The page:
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Since March, the United States experienced a surge in job losses that has created a concern about the ability of homeowners to pay their mortgages. One way of measuring homeowners’ ability to make their mortgage payments in the current environment is to calculate the incidence of past-due mortgages. Congress passed the CARES Act in March
, allowing most mortgage borrowers to skip their normal required monthly mortgage payments without harming their consumer credit score or showing their mortgage as past-due in their credit report.  Borrowers taking advantage of this provision were also allowed to freeze the past due status of their mortgage at the level it was at when the Act was passed. This meant that most mortgage borrowers who were current when the Act was passed could skip future payments without showing their mortgage as past due in their credit report.
The data presented in the figure below, drawn from the National Mortgage Database (NMDB®) sponsored by FHFA and CFPB, show the national impact of these components of the CARES Act. The data shown are based on what the past-due status of mortgages reported to the credit bureaus would be if a credit report were pulled for every borrower on the last day of the month.
During 2020, mortgages reported to the credit bureaus as having payments 30 or 60 days past due plunged to 1.0 percent as shown in the figure above. The percentages over the past year for mortgages that were 90 to 180 days past due (0.6 percent) and mortgages in the process of foreclosure, bankruptcy, or deed-in-lieu (0.3 percent) remained flat. As a result of these trends, the median credit score of mortgage borrowers, as measured by VantageScore® on borrowers of active mortgage loans, has actually risen slightly in 2020. In contrast, the share of accounts that were reported as more seriously past-due rose sharply in 2009 after the Great Recession and consumer credit scores also suffered.
On the surface, these results might imply that borrowers are having little trouble paying their mortgages. However, because of the changes in reporting due to the CARES Act, this conclusion may be misleading. We estimate that at the end of October 2020 the past due rate would be about 3 percentage points higher if waivers allowed under the CARES Act were not allowed. This would imply a significant increase in the share of mortgages past-due in 2020. The long run implications of these changes may not be known until after the COVID crisis is over. In the interim, it is important to remember that traditional metrics of mortgage performance may not have the same interpretations as they have in the past.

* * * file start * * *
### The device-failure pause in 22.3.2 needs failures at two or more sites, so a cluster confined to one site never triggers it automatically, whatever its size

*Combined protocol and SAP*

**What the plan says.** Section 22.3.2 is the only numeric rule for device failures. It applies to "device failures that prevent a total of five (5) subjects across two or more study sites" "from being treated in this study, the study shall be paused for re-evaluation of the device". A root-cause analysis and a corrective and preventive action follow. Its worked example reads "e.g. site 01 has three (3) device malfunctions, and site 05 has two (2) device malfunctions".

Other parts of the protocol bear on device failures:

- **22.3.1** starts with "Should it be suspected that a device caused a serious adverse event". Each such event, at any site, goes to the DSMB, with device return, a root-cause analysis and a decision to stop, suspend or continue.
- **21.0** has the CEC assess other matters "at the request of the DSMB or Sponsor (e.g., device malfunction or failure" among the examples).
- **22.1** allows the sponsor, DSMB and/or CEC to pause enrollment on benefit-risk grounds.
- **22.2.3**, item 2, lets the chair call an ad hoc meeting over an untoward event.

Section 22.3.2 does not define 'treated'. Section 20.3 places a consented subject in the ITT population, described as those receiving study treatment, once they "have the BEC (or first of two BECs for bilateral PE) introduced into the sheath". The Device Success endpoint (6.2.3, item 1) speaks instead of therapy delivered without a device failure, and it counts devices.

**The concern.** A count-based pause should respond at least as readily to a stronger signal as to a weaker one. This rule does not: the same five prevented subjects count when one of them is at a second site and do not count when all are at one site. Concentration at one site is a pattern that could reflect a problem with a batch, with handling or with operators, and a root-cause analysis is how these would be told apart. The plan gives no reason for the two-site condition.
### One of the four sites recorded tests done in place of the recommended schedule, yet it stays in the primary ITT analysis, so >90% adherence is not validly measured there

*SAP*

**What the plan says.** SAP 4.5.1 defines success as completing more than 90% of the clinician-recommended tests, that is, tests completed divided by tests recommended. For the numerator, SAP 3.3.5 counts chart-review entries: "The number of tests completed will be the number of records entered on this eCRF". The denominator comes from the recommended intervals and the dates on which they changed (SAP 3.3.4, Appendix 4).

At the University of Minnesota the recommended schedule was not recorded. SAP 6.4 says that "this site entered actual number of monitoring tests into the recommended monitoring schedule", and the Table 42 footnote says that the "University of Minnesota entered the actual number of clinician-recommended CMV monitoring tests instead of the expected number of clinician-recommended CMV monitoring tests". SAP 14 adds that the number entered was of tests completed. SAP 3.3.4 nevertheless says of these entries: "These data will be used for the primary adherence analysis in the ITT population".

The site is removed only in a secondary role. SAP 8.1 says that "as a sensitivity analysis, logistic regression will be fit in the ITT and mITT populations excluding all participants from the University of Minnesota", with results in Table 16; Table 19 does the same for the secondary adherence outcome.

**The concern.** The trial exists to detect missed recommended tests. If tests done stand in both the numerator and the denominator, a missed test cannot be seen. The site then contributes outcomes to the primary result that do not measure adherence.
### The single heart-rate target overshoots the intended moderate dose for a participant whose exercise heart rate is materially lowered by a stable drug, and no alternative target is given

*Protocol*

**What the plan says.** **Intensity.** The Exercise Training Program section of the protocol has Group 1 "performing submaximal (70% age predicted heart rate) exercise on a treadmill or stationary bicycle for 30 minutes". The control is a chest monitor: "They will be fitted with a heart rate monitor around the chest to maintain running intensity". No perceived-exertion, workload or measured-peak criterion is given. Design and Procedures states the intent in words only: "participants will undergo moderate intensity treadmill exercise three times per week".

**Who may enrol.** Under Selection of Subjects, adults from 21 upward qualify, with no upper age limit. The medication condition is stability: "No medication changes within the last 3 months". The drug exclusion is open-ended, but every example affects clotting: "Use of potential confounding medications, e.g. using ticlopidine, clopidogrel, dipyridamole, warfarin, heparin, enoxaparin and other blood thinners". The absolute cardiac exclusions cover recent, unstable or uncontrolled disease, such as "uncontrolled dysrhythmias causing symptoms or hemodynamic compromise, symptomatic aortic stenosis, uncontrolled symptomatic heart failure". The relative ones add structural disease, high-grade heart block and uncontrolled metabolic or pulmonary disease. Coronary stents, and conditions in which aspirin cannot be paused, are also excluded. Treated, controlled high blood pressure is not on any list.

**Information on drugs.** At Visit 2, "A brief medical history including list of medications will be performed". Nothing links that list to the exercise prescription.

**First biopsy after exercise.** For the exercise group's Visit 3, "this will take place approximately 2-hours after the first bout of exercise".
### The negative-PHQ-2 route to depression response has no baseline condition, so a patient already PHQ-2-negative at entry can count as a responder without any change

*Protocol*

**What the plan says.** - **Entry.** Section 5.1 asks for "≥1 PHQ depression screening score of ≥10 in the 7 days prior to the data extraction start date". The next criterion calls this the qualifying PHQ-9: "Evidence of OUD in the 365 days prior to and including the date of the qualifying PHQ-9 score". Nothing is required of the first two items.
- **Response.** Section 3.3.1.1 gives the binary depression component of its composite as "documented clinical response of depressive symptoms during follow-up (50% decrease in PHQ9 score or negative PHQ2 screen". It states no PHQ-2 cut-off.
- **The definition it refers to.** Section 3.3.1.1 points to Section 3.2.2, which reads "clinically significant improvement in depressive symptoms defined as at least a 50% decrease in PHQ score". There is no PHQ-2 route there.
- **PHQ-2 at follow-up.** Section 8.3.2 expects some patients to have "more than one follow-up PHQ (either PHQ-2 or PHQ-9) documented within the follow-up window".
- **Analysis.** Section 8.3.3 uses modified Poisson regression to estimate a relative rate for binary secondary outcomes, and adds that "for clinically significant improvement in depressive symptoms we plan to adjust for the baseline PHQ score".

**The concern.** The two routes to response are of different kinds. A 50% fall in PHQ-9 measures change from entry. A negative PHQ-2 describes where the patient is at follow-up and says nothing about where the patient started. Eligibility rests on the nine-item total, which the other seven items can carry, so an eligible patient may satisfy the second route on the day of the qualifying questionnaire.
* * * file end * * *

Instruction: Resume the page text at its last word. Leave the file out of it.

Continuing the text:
Coronavirus Aid, Relief, and Economic Security Act, Pub. L. No.116-136 (2020).
 The CARES Act provides the option for homeowners with federally backed or funded mortgages to request forbearance (a pause) of mortgage payments for up to 180 days. (Pub. L. No.116-136 § 4022(b)). Many borrowers of non-covered mortgages were offered a similar option by their servicers. We estimate that about 6 percent of active borrowers in October 2020 had been granted and were still under a forbearance.
 Under normal circumstances borrowers who don’t make their required payments are reported by lenders as “past due” to the credit bureaus. Past due is measured in 30-day increments from 30 to 180 days (180 days past due includes all loans at least 180 days past due but have not gone into the process of foreclosure, bankruptcy or deed in lieu). Any level of past due status is generally harmful to a consumer’s credit report. Being 180 days past due is particularly significant in that lenders typically have the right to foreclose on the borrower at that point.
 The mortgage performance data presented here come from the credit reports of borrowers with active mortgages housed in the NMDB, which is maintained by the Federal Housing Finance Agency (FHFA). The NMDB is a representative 1-in-20 sample of closed-end first-lien mortgages reported to Experian, one of the three national credit repositories. It provides performance data on borrowers and their mortgages which look like what you would get if you pulled a credit report on the last day of each quarter for all mortgage borrowers in the United States.
FHFA Stats Blog; Mortgage Performance; National Mortgage Database; NMDB
FHFA Division of Research and Statistics
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